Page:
As Griffith continues to experience crisis levels of housing availability, demands for answers continue to get louder.
Griffith City Council (GCC) have responded to concerns raised by the Griffith Business Chamber (GBC), and say they are “actively” encouraging more housing development, and go on to outline further initiatives.
The Area News approached Griffith Real Estate agent Nathan Thomas, and President of the Business Chamber Paul Pierotti to find out more of the housing crisis and whether Griffith City Council is adequately addressing the issue, in light of the recent submission to council from the (GBC) addressing conduct, and council’s response.
The GBC submitted their concern regarding housing:
GBC has for many years made it clear to GCC that Griffith is struggling with a housing land shortage in desirable suburbs, and a significant shortage in housing hindering population growth (between 2006 and 2016 – 7.5% (average) pop growth down to 2017 – 0.9%). This is directly attributed to shortage of housing.
The ‘knock-on’ effect has resulted in a rental shortage which has caused significant increases in rental prices…
Council responded stating they have “actively encouraged more development and worked with developers to strive to provide more housing in the City”.
They also name a number of initiatives Council has introduced, including:
Mr Thomas read the GBC submission to council regarding housing and Council’s response and has said he can sympathise both with the comments from the GBC, which he believes to be accurate, and yet completely understands the Council’s response.
“The challenge is, for me, working with developers and people looking for accommodation,” Mr Thomas said.
Griffith Real Estate also provided the following figures to illustrate the dire need for housing.
As it stands, one real estate agent is showing four rental homes with an average of 33 people (or tenants) booked in for a viewing, and an average of 132 people unregistered.
“There’s no doubt we’re lacking opportunities in purchasing and significant issues with the rental market,” Mr Thomas said.
When asked what he tells people who are looking for a home to rent or buy, Mr Thomas said:
“We tell them to look at every opportunity; certainly be flexible; accommodation first and all the things you’re looking for in a property have to come second.”
Mr Thomas said that people are paying more to stay in their existing property as there is a fear of being out of their current property, and knowing there is very little to choose from.
“They are accepting rental increases on existing properties,” he said.
“I don’t disagree with [Council’s] response, but it’s not working in practice as effectively as these statements make out.
“It’s just not happening fast enough and there are significant hurdles that seem to be introduced by Council – it’s not a smooth process and creates delays.”
Mr Thomas said Lake Wyangan is a great part of town to develop for future properties, and believes Council is doing a “very good job” in planning.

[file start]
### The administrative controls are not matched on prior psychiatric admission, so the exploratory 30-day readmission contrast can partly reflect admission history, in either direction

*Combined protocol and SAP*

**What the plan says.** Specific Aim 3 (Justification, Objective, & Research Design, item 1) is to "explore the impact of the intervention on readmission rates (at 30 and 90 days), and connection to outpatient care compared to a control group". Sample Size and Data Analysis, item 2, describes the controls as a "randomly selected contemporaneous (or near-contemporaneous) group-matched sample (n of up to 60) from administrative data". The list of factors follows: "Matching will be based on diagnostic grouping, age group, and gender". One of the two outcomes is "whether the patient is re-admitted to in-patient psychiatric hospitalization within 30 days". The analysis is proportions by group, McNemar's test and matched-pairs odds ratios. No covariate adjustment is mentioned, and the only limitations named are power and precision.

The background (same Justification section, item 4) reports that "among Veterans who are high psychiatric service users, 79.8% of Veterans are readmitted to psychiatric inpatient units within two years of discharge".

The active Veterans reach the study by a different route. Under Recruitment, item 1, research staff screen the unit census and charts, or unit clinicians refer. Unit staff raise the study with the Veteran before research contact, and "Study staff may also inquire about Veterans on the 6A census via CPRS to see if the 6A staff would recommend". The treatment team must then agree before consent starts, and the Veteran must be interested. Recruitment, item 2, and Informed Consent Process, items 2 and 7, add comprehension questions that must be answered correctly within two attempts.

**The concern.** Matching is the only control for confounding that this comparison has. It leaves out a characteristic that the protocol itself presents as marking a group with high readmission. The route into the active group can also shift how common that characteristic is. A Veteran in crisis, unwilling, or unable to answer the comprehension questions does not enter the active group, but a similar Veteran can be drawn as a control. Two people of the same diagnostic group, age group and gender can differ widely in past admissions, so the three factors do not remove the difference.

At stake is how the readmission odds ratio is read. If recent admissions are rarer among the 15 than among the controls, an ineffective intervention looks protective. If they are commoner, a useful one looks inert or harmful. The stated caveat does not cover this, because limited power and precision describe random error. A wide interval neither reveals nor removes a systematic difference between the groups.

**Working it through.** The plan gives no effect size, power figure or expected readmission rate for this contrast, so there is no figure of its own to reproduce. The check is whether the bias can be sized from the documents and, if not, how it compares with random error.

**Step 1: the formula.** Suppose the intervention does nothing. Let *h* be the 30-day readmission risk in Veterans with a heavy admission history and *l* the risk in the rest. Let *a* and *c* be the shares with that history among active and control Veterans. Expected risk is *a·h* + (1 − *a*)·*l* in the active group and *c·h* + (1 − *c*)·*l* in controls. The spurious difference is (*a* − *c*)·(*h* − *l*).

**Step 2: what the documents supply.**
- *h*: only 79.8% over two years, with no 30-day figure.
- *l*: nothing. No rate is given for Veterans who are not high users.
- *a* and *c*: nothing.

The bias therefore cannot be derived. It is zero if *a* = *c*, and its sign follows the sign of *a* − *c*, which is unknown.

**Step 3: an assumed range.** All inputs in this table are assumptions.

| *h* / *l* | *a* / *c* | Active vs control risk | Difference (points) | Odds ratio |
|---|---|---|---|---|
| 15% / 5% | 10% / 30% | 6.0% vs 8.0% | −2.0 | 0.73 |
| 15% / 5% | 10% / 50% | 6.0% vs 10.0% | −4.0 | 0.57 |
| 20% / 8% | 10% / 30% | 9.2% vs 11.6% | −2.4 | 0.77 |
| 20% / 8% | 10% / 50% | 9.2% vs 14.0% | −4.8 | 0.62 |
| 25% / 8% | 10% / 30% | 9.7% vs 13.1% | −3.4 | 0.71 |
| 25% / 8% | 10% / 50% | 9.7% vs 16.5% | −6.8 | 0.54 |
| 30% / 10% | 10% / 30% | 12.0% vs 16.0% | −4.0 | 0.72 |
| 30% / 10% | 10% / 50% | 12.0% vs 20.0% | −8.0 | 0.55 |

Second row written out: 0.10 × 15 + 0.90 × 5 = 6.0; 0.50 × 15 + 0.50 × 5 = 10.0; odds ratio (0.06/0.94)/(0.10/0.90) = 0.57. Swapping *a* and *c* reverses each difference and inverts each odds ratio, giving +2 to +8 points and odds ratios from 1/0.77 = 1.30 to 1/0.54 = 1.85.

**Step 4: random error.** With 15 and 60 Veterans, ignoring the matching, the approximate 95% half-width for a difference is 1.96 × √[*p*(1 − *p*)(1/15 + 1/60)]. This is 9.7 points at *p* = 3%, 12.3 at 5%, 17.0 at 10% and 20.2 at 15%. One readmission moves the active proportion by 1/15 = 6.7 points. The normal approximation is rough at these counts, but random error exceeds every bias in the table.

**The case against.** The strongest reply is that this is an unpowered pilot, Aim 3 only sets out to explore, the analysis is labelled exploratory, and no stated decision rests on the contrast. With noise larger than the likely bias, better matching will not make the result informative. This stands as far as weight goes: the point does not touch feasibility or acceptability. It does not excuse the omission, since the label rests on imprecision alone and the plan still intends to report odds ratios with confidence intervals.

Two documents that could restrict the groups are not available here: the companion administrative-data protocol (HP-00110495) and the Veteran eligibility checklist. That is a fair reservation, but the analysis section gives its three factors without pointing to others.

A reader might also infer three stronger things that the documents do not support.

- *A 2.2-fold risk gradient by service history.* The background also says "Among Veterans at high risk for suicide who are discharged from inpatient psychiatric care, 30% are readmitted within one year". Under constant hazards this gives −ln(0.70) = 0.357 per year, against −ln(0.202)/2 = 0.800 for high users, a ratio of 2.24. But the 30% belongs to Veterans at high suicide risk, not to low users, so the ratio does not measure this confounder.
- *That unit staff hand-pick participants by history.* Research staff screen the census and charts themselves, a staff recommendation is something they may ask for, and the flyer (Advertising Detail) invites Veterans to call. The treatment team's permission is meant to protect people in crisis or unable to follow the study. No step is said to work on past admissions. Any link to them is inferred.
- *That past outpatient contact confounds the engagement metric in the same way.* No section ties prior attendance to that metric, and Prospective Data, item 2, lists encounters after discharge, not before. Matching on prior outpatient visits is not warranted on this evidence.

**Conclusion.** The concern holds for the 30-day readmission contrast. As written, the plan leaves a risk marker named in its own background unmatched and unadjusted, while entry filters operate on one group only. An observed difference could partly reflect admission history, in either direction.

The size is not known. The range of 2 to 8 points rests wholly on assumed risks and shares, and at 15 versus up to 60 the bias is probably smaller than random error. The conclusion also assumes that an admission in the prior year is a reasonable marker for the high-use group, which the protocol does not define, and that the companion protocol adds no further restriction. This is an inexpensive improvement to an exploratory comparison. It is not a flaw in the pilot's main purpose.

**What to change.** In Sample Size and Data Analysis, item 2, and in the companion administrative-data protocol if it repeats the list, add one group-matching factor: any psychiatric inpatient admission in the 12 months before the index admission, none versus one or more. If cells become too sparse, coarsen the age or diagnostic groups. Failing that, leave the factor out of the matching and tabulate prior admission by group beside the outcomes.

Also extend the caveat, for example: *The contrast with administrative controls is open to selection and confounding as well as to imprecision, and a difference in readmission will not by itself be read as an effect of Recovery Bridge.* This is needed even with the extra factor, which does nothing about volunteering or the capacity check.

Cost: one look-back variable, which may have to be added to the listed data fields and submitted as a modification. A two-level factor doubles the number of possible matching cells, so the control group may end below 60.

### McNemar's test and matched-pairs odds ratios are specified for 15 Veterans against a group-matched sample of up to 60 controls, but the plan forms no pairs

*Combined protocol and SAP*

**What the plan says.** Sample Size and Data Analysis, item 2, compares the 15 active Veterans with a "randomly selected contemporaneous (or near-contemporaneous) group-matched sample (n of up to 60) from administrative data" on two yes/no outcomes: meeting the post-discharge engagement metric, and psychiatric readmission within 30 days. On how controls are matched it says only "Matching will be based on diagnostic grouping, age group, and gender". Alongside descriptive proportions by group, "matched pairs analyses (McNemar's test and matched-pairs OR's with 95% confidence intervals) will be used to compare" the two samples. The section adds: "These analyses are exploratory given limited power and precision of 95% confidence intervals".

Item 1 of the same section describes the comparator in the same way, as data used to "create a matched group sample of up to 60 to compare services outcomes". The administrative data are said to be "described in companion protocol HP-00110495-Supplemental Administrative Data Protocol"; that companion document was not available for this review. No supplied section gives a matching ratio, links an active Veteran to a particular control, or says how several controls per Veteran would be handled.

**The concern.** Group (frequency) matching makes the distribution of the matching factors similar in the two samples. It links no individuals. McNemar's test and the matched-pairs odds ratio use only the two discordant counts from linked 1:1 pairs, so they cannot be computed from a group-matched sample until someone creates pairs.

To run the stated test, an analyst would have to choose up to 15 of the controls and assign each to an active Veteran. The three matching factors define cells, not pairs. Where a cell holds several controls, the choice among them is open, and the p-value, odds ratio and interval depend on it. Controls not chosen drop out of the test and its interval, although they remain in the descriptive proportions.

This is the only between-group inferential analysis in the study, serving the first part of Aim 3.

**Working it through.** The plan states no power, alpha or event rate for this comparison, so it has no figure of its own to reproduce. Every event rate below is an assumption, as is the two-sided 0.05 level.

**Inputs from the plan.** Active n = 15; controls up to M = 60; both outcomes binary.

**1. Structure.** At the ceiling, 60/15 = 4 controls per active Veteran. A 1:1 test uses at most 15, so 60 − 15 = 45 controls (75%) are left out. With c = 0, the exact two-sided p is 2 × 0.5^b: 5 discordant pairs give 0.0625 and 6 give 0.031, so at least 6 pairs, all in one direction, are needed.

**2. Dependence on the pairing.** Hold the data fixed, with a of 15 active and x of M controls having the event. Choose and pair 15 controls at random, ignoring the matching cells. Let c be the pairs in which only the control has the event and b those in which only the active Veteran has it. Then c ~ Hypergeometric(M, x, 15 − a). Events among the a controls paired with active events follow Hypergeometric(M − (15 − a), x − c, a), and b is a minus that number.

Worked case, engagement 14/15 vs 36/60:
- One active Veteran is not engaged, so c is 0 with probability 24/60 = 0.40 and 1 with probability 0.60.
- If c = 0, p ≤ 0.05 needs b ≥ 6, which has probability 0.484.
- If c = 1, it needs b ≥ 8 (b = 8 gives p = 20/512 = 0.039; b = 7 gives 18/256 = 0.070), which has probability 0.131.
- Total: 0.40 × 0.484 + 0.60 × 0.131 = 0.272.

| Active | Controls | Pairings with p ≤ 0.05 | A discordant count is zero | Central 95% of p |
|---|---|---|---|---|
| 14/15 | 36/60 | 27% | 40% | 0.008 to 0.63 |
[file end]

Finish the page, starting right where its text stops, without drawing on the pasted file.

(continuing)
“Lake Wyangan gives people choice,” Mr Thomas said.
Whereas Mr Pierotti argues Council has not adequately addressed the GBC’s concern, stating it as “dismissive”.
“What they’re saying, addressing the issue, clearly hasn’t worked,” Mr Pierotti said.
“If that is their justification, their standards are far lower than what we believe they should be – it’s not satisfactory.”
He suggests Council is “marking their own homework” in their response to GBC’s submission, and said their planning for the housing shortage is “too little too late” and that they have “exacerbated the problem.”
Mr Pierotti said that Council’s inaction or “dismissal” of concerns is an example of their “appalling inability to be able to have absolutely transparent communication with the community.”
Mr Pierotti and Mr Thomas both agree that a consultation is necessary.
We spoke with Mayor John Dal Broi to ask why Council had last night voted down to allow a developer to build on Lake Wyangan.
“We received an offer from a developer, but Council decided some of the expressions of interest we’ve received some months ago were more attractive,” Cr Dal Broi said.
The Council is now looking at other avenues to put the land out there to be financially attractive to individuals.
“We want to try and convince government to assist us with some funding which will allow us then to put the land on the market at a cheaper rate, a more attractive rate for individuals, particularly for first home buyers,” he said.
However, Mr Pierotti has said developers have withdrawn in the past because “Council is too difficult to work with”.
In response, Cr Dal Broi has suggested Mr Pierotti is “being negative” about housing in Griffith – and the other areas of concern the GBC has addressed.
“He’s put a code of conduct on myself and [General Manager] Brett Stonestreet and we don’t know what for,” he said.
Cr Dal Broi said that Mr Pierotti needs to “put up or bloody shut up”.
Cr Dal Broi has since asked Mr Pierotti to step down from his position as President of the Business Chamber.
While you’re with us, sign up here for your four week free trial to The Area News.
In the meantime you can sign up now for our free weekly newsletter.
Sign up for our newsletter to stay up to date.